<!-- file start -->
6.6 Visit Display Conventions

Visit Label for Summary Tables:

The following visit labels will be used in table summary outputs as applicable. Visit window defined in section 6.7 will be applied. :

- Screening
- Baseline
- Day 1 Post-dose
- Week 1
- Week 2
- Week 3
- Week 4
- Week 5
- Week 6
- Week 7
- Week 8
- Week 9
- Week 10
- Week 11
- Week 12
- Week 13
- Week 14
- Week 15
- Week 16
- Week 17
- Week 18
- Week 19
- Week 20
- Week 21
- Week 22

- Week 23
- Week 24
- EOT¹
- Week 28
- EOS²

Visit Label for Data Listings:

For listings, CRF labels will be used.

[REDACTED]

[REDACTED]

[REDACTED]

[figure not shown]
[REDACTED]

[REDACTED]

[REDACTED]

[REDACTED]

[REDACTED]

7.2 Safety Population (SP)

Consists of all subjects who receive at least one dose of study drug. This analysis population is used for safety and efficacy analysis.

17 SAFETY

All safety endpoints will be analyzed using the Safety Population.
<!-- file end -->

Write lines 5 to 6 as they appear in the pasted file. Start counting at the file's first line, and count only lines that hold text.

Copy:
- Baseline
- Day 1 Post-dose